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War on the Silver Screen

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Robert De Niro in Deer Hunter on set in Washington state, near Mount Baker.
  • Robert De Niro in Deer Hunter on set in Washington state, near Mount Baker.

One of my favorite movies is Deer Hunter, turning 40 this year. It's a weird movie, and its portrayal of the Vietnam War is a good example of how Hollywood often gets it wrong when it comes to war. But as a veteran myself, the movie is most compelling in its depiction of the ordinary lives of veterans after they return home.

Just before Veterans Day, I asked a few local(ish) writers who served overseas about which movies they find relate powerfully to the military or veterans.

Trent Reedy, author (Spokane)

"It is difficult to concisely describe how and why I sometimes become so emotional about my service in the war in Afghanistan ... But it is because of this emotional challenge that I have not watched many of the movies set in our modern wars ... I haven't yet watched The Hurt Locker, Restrepo, Osama, Lone Survivor, 12 Strong, or others because I can never seem to find two hours in my day when I'm willing to be so upset ... I did enjoy Iron Man. It's not, strictly speaking, the most realistic war film ... but I would have been happy if they would have stretched out that part where Iron Man fights the Taliban in Afghanistan. An hour and a half of Iron Man destroying the evil Taliban and saving the good Afghan people? Yes please!"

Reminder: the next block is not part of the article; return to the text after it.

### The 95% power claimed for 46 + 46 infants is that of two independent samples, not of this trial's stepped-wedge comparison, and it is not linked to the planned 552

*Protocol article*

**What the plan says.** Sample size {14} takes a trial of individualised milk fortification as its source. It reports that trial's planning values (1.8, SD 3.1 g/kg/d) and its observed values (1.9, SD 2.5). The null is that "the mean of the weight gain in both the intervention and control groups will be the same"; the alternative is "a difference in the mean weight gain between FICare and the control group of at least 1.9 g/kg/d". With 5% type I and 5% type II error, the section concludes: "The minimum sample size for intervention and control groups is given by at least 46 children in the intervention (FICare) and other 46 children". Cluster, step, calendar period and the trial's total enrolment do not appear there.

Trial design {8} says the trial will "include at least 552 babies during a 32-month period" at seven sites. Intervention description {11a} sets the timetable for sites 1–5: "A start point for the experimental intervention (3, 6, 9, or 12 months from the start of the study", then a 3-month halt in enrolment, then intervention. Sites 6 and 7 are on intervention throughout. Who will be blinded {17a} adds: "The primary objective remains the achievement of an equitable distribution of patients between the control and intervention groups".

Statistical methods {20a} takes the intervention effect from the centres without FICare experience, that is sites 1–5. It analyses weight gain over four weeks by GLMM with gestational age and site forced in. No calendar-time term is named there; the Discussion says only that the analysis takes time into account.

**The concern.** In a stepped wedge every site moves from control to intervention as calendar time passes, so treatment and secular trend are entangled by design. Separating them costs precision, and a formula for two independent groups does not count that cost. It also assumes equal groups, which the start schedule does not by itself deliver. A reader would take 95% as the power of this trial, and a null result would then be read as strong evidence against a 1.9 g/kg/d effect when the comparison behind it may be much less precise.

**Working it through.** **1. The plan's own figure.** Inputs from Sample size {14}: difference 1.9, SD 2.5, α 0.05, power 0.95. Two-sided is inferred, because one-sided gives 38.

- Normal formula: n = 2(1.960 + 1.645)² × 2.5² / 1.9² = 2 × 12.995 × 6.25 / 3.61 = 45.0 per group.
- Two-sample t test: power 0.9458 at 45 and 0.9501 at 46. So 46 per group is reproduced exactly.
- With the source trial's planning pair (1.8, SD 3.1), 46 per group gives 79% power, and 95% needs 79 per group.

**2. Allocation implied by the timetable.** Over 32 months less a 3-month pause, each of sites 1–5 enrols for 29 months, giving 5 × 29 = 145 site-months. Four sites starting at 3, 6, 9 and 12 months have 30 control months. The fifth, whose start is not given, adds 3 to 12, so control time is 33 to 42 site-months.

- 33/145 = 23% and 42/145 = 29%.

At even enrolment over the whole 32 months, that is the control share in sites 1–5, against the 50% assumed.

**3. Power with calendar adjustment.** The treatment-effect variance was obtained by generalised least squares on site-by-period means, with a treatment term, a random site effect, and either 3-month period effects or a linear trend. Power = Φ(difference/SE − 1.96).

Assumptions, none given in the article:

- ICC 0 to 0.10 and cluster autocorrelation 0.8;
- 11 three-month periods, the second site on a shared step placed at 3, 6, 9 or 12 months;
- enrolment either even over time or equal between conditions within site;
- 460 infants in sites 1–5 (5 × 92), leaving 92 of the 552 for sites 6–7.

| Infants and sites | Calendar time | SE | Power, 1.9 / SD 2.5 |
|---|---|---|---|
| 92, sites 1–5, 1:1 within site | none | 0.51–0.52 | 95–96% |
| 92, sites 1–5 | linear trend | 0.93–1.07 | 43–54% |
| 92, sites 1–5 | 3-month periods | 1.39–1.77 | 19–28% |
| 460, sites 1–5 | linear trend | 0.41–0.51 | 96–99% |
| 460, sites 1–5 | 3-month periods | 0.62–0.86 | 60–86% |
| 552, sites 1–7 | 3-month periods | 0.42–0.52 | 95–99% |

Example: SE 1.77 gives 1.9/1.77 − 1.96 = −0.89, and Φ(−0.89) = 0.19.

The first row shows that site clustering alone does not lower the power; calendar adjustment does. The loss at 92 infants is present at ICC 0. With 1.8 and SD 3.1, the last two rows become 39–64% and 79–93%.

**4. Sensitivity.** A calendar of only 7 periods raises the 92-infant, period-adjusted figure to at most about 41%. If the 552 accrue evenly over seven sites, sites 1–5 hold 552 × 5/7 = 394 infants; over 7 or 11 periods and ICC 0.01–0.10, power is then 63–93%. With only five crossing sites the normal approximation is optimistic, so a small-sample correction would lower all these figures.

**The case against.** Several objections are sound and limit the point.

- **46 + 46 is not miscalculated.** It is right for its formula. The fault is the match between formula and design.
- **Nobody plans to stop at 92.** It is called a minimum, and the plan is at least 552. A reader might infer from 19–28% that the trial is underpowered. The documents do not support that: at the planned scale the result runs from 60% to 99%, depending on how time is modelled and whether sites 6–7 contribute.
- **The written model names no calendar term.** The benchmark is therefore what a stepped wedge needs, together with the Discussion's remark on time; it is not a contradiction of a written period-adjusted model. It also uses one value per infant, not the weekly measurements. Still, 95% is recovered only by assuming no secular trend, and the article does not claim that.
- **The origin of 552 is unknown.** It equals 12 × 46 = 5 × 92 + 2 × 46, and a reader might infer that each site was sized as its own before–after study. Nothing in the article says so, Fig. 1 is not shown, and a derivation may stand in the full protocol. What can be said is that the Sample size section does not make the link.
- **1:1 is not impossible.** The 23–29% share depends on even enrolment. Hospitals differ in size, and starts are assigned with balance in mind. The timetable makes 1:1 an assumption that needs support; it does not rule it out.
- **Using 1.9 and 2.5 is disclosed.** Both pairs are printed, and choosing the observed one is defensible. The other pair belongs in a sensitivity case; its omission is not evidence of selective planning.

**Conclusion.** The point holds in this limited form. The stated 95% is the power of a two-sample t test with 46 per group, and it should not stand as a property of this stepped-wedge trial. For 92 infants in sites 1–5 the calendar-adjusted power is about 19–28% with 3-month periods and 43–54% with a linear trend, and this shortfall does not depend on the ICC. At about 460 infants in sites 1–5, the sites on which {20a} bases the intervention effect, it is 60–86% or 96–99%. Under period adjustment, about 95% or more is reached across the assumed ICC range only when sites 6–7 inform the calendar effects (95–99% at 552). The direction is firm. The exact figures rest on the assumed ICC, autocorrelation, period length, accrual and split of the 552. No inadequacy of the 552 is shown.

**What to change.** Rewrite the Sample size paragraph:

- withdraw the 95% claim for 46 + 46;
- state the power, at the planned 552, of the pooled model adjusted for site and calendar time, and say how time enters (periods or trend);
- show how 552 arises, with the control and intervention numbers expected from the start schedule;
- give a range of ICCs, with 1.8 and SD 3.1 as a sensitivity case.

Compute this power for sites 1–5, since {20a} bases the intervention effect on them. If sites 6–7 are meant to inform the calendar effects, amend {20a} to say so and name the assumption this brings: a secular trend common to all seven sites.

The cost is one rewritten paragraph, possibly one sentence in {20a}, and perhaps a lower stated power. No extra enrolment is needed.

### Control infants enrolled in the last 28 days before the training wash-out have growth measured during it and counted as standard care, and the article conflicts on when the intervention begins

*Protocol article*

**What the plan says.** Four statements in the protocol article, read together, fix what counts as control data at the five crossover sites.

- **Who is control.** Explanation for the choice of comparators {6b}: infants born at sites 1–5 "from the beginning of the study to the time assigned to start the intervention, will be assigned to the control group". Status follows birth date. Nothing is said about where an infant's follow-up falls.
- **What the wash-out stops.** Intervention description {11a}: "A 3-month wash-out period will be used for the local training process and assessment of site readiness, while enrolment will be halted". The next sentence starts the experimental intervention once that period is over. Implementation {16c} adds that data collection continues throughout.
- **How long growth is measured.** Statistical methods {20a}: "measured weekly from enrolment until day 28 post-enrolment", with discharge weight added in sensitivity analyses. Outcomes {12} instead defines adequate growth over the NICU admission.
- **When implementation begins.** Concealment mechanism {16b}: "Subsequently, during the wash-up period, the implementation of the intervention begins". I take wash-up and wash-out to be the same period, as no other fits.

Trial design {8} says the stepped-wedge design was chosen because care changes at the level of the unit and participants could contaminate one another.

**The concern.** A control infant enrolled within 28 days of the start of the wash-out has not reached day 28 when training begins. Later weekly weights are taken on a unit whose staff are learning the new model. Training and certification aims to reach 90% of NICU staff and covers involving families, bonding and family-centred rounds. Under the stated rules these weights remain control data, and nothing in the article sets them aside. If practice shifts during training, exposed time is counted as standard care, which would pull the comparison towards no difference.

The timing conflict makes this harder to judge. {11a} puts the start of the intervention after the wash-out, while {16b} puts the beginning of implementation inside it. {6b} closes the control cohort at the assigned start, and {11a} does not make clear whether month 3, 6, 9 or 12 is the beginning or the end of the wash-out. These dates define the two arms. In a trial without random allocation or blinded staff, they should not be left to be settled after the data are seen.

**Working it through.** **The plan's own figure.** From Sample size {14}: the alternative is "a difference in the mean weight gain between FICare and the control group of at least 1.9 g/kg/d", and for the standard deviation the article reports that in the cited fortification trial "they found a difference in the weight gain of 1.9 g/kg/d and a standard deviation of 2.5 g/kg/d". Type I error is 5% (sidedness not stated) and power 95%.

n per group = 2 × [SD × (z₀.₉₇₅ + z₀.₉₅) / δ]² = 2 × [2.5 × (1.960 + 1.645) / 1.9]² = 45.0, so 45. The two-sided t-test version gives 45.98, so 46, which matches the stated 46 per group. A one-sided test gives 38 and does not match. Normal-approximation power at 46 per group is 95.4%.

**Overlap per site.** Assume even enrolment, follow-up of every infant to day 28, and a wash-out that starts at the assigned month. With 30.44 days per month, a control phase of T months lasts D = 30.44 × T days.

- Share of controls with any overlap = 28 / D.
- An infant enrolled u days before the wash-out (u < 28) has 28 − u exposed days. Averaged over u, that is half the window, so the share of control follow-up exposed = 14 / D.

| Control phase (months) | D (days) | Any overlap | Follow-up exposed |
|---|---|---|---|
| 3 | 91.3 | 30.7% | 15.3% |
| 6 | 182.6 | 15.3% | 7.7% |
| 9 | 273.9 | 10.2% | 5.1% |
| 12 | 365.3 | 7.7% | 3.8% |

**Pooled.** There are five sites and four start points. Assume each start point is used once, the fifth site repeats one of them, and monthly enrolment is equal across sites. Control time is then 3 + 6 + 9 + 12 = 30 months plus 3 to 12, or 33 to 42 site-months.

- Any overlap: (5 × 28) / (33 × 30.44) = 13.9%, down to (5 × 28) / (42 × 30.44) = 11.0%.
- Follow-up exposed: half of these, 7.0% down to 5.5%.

Matt Young, author (Olympia)

"No joke, James Cameron's Aliens is my favorite war film. Future space Marines with serious attitude problems use wearable chain guns to fight xenomorphs at a desolate space outpost. What's not to love? Really though, it's one of my favorite depictions of soldiers to return to because it complicates the narrative we're often sold in the Post-9/11 era of the quiet, dutiful, consummate professional, who's probably damaged by post traumatic stress and growls hard truths while giving a thousand-yard stare."

Dan Webster, film critic (Spokane)

"For me, the film that has always touched me the most is William Wyler's 1946 film The Best Years of Our Lives ... The film captures what many, if not most, veterans feel upon their return home, especially those who served in a war zone. They may want to pick up right where they left off, but it's difficult, and in some cases impossible. The world and their friends and families have changed, as have they, and it takes time and effort to readjust." ♦